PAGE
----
When I think about how I write, I notice that I write very quickly and with very little preparation. I might have a thought or idea in the week, but that’s all the planning and drafting I do. What do you mean ‘you can tell’? I don’t agonise over things – maybe I should. I sit down and write. In a way, the exam system promotes this ‘masculine’ way of approaching writing. The coursework promotes the ‘feminine’ way of writing, slow, steady and thoughtful. You’ll note I am using inverted commas when referring to the gender, because there will be one person who will say I am female and I use the masculine approach to writing. Plus, I am also hesitant to fully commit to such a generalisation as it being a clear and concrete trait.

We know we have a problems with boys, but I think in part how the work has been structured could have, in part, created this problem. Boys are usually impulsive, yet we have structured work and writing to work against this impulsiveness. Instead of getting boys to get an idea written down, we have asked the boys to hold that thought for a bit longer… and a bit longer… a bit more longer… a bit more… now get it down. Is there any wonder that boys have struggled in school when they have work cognitively and behaviourally in different ways? It is like asking Usain Bolt to race people in a mobility scooter and he has to ride in one too. The frustration. The anger. The resentment that must create.  We are asking boys who want to do it now to go up on a mountain and sit and ponder the meaning of life. Remember ‘Karate Kid’. Education has been asking boys to ‘wax on and wax off’ and paint the fence, when they just want to jump over the fence and go kick a football with their friends.

Look at all the rubbish we have had to deal with lesson observations. We have been asked in the past to make things more active for students, because boys like active stuff. We have been told to put quizzes into lessons, because we know boys like competitions. What if it is simpler than that? How boys think.

In my department, the boys are writing more than they ever have done before and they are enjoying it. The weekly writing task will lead to another assessment in the year. We are going to ask students to turn their best 200 word writing task into an assessment later in the year. They’ll have a range of examples to pick from. We will do that other kind of writing – the slow and methodical writing – across the year.   
If you could reduce your work by a fifth wouldn’t you tell the world about it?  Oh, and if it benefitted the boys, wouldn’t you also scream about it?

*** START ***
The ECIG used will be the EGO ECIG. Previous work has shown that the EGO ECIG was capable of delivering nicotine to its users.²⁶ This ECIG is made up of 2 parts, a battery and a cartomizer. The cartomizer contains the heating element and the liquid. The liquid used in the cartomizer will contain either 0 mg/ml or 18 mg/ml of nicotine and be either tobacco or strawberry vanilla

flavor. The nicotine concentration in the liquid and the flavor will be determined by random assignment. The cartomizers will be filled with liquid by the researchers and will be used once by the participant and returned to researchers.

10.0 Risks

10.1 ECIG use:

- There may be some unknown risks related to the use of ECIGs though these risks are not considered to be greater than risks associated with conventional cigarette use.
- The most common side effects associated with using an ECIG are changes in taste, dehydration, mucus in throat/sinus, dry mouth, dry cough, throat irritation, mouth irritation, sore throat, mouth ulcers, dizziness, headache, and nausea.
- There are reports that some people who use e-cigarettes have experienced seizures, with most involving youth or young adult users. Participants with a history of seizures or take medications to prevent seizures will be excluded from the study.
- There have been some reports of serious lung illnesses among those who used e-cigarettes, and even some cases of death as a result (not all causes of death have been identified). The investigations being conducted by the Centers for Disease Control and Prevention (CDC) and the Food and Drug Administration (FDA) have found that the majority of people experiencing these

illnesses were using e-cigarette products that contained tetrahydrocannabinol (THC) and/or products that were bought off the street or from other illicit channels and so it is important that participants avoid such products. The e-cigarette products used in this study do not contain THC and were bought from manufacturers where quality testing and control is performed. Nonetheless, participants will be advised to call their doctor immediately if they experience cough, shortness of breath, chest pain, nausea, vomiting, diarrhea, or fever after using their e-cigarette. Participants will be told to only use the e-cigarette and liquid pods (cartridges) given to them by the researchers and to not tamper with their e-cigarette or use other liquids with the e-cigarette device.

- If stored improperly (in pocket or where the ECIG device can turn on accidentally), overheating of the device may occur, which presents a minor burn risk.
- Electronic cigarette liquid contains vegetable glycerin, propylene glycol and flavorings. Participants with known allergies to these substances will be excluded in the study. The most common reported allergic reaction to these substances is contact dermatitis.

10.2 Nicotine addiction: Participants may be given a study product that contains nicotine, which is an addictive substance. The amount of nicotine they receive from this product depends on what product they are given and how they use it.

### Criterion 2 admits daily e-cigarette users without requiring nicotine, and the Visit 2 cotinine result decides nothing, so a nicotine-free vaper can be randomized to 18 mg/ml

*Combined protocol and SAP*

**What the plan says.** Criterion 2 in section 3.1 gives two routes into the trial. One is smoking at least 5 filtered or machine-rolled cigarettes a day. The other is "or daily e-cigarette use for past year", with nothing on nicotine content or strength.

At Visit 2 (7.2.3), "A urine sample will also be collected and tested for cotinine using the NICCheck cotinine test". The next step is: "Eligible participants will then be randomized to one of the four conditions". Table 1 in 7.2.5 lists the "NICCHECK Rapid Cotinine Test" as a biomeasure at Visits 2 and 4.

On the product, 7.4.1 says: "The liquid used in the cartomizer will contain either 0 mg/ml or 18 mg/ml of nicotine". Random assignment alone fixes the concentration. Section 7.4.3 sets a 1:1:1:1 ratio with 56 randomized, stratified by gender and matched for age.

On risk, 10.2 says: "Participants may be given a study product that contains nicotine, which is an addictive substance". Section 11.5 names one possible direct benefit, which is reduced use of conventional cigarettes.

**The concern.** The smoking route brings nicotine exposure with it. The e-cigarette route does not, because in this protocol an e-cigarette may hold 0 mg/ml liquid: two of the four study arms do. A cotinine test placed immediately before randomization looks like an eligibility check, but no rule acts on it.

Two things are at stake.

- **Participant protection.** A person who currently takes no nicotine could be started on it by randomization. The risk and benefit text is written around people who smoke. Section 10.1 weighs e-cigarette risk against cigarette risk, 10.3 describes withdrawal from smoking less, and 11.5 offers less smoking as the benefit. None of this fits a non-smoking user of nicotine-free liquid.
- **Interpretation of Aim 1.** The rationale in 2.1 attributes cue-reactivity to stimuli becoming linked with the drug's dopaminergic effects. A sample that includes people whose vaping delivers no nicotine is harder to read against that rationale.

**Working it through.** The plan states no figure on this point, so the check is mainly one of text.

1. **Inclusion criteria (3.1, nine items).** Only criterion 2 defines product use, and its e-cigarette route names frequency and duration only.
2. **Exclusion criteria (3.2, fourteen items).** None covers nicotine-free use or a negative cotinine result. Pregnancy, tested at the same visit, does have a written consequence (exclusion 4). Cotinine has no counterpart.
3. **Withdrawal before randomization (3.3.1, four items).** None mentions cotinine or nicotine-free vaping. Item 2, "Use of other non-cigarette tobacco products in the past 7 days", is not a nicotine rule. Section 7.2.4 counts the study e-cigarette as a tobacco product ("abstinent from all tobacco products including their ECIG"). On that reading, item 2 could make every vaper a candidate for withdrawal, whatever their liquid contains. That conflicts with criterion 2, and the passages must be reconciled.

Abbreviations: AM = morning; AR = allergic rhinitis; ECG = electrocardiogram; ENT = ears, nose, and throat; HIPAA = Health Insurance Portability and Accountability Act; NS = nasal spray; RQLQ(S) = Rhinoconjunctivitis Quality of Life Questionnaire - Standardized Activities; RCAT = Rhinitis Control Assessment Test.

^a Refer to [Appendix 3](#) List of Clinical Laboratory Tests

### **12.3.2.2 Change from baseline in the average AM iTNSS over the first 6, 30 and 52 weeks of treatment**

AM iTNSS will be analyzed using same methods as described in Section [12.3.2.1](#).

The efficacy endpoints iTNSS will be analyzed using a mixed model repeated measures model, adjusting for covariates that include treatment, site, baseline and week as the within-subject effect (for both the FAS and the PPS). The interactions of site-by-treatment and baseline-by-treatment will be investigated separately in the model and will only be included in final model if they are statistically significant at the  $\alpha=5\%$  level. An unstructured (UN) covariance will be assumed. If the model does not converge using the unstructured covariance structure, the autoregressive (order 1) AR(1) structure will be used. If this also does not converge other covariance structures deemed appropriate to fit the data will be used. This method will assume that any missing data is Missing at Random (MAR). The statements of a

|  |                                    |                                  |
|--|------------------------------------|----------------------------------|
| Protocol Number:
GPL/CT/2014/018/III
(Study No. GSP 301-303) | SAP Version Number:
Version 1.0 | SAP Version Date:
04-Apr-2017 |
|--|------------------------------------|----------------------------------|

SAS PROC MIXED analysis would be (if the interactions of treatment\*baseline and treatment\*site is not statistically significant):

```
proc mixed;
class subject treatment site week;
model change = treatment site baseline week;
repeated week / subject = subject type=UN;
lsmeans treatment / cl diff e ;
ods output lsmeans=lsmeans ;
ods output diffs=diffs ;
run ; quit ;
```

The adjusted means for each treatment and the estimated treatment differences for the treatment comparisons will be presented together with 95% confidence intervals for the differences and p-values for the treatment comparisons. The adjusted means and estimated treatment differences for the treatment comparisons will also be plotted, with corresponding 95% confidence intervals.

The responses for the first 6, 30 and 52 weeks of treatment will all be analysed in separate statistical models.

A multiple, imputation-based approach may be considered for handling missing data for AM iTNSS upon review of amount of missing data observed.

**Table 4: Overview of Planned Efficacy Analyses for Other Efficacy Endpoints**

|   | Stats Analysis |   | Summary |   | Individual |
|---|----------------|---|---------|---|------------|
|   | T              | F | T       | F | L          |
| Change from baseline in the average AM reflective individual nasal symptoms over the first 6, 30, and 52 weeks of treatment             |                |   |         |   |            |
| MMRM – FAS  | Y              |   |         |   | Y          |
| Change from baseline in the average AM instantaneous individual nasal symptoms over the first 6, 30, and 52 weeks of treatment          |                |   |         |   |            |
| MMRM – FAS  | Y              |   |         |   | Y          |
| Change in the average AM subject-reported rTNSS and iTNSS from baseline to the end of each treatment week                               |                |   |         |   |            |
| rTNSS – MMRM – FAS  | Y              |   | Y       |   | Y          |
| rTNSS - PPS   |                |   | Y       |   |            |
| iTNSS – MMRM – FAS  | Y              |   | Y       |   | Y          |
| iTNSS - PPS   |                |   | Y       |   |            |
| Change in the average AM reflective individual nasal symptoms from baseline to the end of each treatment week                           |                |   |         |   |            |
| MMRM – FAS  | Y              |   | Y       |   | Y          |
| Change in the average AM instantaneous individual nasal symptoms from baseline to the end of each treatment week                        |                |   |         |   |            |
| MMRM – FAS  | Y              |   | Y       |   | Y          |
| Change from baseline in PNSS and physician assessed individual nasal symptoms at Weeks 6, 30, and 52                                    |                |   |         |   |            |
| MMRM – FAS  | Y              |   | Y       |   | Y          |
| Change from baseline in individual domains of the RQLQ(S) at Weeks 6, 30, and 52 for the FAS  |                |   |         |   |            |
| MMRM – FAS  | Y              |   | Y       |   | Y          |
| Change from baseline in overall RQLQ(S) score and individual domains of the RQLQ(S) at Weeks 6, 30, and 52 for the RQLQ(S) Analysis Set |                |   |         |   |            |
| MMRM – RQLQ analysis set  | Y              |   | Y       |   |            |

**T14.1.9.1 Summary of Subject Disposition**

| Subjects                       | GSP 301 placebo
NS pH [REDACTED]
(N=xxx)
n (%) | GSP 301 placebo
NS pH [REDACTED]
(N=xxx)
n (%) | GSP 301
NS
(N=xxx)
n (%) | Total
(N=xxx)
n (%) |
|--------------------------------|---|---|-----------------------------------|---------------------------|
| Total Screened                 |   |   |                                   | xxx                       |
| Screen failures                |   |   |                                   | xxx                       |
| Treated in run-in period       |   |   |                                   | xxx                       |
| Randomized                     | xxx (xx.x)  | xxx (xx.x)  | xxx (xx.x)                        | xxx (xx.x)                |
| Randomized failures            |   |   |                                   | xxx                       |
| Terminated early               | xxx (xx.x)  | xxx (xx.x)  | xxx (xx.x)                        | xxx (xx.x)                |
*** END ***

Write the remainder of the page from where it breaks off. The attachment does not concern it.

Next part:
Thanks for reading,
Xris


Term 1


Task
Area of focus
Week 1
Describe a setting from two people’s perspective
Perspective
Week 2
Write an opening to a head teacher’s speech persuading students to improve their behaviour
Persuasive writing
Week 3
What is the most important colour in the world? Why?
Extended thinking
Week 4
Write the opening page to a novel entitled ‘The Forgotten’

Creativity
Week 5
Creative writing inspired by a picture

Creativity
Week 6
Write a news report on yesterday’s English lesson – it must be sensational 
Newspaper featured




Term 2


Task
Area of focus
Week 1
A humorous ‘how to guide’ on something dull. How to use a paperclip? 
Voice / tone
Week 2
Students continue on from an extract from a novel
Style
Week 3
Describe a character from a story from three different perspectives
Perspective
Week 4
Persuade teachers that you are the best student in the school
Persuasive writing
Week 5
Describe the journey to school as a wild adventure
Creativity
Week 6
Intelligence is far more important than strength and beauty in life.   Discuss.
Extended thinking


Term 3


Task
Area of focus
Week 1
Create a short story that is told backwards
Perspective
Week 2
School doesn’t prepare students for life. Invent new subject for school. What would it be?
Extended thinking
Week 3
Take one aspect of English or another subject and try to make it interesting for a text book
Creativity
Week 4
Create a small script for a short play entitled ‘The Challenge’
Features of a script
Week 5
A cartoon character has died. Write a speech for its funeral.
Tone


Term 4


Task
Area of focus
Week 1
Write a magazine article exploring the dangers of…
Tone
Week 2
Describe a setting – change the mood halfway through the extract
Creativity
Week 3
Write a monologue exploring why someone committed a crime
Dramatic monologue form
Week 4
Write about a time you felt lonely
Empathic writing
Week 5
Write for thirty minutes on the topic of horses.
Extended thinking
Week 6
Write a response on the emotion ‘jealously’
Creativity
Week 7
Write a television programme review – it must be humorous
Tone


Term 5


Task
Area of focus
Week 1
Write the last two paragraphs in response to a piece of non-fiction read
Style
Week 2
Describe a supermarket on a Saturday morning
Creativity
Week 3
We are all born equal. Discuss.
Extended thinking
Week 4
Using the style of one poem as a guide, write a poem inspired by a place, person or feeling
Style
Week 5
Write a letter requesting that your parents are given a pay rise
Tone


Term 6


Task
Area of focus
Week 1
Write a review of a place you have been on holiday to
Tone
Week 2
Describe an activity, but don’t use any words associated with that activity 
Style
Week 3
Write speech for a new political party
Persuasive writing
Week 4
Describe a building in an interesting way
Creativity
Week 5
Write about anything and in any style
Creativity
Week 6
Describe a famous event from an unusual perspective
Perspective
Week 7
Describe a place during the day and during the night
Style
Week 8





Saturday, 19 November 2016

Behaviour: Homepride Education or melior est canis dominum


There seems to be a lot about behaviour at the moment and I thought I’d add my oar, and boat, to the ocean of arguments.

I think we have a problem with three things in education: pride; shame; and respect. Western culture, and British culture, loves an underdog. In fact, that is the motto written in invisible ink on the Education Bill: Melior est canis dominum. Why is the education system based on this principle? The amount of money, funding and care given to education and especially education in some parts of Britain is criminal. We like people to achieve things despite the odds. Despite the fact that the classroom has a leaking roof. Despite the fact that there isn’t enough money to fund textbooks for everyone. Despite the fact the child rarely has a cooked meal at home.